Kordia Limited assumed responsibility for provision and management of the entire maritime distress and safety radio system.
In its annual report for 2014-2015 Maritime NZ reported that as of 30 June 2015, more than 54,750 emergency distress beacons had been registered with the RCCNZ, a 17 per cent increase over the previous year. Registrations of personal locator beacons (PLBs) made up 75 per cent of the total.
There were 574 beacon alerts during the year, of which 166 involved real distress incidents. The RCCNZ coordinated 816 incidents.
“A restructure of RCCNZ, combining Search and Rescue and infrastructure safety services (Aids to Navigation and Distress and SafetyCommunications) under a new management structure, has allowed for more effective and efficient running of the services.” 6
The $7.2 million project to install the new MEOSAR system for detecting signals from distress beacons continued “on track and under budget” and was completed in December 2016. In its annual report for 2015-2016, Maritime NZ said that the MEOSAR earth station east of Taupo had been completed. The Low Earth Orbiting (LEO) satellite system would be phased out towards the end of 2017.
“New Zealand’s new MEO system is complemented by a similar LUT [earth station] site in Western Australia. This joint Australasian system will provide significant coverage of the wider Pacific, Antarctic and Indian Oceans and land masses. Although technically only still in ‘test phase’, the system has been detecting live data since the first quarter of 2016, which has assisted in many search and rescue operations.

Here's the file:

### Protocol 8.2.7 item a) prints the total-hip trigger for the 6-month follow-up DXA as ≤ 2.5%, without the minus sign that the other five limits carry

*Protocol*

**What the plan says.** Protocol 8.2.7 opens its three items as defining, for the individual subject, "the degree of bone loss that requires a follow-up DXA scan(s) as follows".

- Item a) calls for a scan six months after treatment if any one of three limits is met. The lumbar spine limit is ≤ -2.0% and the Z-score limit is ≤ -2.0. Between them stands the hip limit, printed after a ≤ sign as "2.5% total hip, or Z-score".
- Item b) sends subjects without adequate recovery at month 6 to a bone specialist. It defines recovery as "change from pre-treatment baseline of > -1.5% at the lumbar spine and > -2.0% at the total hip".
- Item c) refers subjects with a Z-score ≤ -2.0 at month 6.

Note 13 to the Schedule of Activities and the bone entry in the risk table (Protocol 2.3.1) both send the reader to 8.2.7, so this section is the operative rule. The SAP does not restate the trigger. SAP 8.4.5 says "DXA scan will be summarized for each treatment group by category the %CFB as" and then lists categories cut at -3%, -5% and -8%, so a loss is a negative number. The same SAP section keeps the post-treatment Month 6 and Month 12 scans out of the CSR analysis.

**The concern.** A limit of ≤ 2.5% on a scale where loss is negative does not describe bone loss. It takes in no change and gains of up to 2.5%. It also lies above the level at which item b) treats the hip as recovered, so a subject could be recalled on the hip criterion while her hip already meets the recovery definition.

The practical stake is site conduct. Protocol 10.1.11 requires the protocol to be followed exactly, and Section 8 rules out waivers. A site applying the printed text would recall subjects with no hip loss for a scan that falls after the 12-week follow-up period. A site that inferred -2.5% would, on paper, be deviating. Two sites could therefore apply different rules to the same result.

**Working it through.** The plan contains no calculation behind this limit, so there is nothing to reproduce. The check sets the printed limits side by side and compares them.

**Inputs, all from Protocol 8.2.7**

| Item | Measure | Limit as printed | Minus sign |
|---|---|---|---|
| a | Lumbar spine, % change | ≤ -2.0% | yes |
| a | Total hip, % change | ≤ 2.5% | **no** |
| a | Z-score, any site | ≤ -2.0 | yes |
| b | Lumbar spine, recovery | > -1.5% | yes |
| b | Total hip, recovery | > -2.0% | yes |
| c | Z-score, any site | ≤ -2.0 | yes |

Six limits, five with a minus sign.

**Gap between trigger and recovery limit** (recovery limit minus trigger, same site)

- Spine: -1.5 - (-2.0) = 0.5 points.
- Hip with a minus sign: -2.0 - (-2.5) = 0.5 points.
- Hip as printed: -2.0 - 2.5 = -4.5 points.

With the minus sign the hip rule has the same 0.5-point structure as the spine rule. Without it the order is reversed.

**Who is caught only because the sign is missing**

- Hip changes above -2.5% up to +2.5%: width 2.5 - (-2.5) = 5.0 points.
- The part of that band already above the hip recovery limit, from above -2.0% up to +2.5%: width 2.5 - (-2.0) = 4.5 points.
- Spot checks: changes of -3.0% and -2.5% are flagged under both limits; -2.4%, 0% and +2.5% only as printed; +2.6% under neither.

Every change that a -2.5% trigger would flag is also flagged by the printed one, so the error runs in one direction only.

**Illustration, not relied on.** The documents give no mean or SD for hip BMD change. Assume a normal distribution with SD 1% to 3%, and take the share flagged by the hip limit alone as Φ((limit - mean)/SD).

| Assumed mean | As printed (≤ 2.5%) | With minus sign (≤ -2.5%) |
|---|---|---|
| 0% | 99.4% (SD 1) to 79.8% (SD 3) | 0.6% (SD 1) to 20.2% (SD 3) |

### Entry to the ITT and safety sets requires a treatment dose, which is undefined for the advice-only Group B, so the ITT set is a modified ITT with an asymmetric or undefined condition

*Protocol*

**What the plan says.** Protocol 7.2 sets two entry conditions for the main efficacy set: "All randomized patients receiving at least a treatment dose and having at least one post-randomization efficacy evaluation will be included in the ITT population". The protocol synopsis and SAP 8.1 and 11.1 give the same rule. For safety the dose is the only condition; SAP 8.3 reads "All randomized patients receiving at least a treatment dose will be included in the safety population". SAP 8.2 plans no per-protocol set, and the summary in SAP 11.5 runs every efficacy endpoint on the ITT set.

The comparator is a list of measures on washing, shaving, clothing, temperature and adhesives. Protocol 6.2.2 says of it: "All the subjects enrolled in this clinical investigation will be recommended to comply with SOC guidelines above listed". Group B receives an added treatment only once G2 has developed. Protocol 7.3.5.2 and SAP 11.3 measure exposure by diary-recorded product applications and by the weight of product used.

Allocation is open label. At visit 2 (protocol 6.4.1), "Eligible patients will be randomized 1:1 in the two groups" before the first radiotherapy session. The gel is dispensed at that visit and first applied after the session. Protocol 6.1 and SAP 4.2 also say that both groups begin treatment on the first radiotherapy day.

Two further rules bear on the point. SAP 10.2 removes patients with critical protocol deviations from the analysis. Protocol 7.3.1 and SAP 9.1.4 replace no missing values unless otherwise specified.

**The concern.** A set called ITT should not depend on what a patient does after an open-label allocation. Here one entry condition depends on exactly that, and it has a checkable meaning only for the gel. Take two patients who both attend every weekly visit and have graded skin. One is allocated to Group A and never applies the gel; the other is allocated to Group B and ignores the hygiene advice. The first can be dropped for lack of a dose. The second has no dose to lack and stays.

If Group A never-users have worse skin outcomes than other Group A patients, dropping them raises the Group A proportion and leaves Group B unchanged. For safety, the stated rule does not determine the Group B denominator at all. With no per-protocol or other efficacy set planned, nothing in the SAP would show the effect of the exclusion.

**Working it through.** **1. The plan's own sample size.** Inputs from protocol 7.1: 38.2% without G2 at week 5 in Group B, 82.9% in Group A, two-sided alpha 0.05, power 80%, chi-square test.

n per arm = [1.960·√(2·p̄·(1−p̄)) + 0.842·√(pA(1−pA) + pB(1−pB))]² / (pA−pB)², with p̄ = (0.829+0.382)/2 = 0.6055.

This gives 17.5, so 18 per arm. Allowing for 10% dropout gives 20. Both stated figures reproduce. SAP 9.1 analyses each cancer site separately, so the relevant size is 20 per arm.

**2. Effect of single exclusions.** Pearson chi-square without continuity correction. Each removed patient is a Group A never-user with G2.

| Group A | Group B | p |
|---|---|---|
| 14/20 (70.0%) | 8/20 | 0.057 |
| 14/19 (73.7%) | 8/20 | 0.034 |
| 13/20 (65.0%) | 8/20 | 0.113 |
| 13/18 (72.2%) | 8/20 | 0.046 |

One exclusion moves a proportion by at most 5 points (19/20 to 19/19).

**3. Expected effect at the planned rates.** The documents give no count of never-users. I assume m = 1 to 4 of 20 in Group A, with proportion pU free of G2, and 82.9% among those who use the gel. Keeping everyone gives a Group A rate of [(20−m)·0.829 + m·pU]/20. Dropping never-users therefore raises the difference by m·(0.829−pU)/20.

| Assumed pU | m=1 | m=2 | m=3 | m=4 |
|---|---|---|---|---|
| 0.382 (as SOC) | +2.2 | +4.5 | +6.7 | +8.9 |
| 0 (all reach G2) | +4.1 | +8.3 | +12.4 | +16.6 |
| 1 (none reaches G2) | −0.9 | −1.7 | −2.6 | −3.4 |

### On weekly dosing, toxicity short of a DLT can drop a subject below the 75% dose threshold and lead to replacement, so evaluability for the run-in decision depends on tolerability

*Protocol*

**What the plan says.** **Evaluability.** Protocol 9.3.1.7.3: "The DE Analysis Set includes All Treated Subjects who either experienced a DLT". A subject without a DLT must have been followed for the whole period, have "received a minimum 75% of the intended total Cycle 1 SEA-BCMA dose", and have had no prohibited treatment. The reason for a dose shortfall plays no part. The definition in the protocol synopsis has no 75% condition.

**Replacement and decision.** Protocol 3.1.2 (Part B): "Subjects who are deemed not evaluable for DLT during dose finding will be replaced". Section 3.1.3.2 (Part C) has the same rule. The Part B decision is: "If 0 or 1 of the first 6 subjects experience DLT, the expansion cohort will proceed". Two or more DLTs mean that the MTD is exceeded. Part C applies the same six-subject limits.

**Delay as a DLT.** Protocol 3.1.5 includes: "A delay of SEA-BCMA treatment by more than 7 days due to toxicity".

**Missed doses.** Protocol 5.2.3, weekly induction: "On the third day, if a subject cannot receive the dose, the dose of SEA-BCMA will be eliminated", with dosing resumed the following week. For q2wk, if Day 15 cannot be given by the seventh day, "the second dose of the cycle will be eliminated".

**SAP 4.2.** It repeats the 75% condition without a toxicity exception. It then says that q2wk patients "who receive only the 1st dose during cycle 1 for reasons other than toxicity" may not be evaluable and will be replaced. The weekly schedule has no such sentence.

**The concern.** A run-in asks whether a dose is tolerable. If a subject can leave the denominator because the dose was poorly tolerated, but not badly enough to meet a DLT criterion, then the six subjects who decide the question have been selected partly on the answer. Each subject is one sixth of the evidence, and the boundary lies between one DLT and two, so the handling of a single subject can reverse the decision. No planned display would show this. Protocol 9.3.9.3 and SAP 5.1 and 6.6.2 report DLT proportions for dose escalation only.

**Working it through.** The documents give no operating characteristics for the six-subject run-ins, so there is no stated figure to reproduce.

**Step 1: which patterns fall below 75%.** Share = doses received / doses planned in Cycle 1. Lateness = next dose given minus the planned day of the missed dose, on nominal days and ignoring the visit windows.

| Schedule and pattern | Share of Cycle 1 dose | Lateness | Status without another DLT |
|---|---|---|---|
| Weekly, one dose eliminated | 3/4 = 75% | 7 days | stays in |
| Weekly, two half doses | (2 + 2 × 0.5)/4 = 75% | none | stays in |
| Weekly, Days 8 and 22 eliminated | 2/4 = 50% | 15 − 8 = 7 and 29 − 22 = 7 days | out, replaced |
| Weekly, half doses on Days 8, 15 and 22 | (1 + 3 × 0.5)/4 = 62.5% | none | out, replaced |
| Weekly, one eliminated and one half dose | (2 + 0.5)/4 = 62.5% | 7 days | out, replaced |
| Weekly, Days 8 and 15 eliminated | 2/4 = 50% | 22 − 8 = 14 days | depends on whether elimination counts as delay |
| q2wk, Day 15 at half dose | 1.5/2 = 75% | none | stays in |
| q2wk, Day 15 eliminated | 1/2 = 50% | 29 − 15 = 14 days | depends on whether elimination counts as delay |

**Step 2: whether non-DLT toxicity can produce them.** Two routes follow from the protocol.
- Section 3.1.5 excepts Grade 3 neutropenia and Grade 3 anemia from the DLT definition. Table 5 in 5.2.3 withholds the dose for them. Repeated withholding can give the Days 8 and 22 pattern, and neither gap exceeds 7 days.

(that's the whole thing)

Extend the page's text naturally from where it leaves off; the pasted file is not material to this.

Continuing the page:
“The MEO data is generally proving to provide alerts earlier than the older system. An hour’s head start can be crucial in search and rescue when dealing with failing daylight or the need for medical attention. With full acceptance testing taking place in August the system should be further refined and enhanced.” 7
“As at 30 June 2016, almost 58,000 active emergency distress beacons were registered in RCCNZ’s beacon database, representing a 19 per cent increase over the previous year. Over the year, RCCNZ coordinated or supported responses to 924 incidents.” 8
In August, the two spiracone antennas at Taupo Radio’s Matea site were damaged by ice.
1. Maritime New Zealand Annual Report 2010-2011, p 19
2. Maritime New Zealand Annual Report 2011-2012, p 33
3. Maritime New Zealand Annual Report 2012-2013, pp 21-22
4. ibid, p 20
5. ibid, pp 20-21
6. Maritime New Zealand Annual Report 2014-2015, p 30
7. Maritime New Zealand Annual Report 2015-2016, p 15
8. ibid, p 42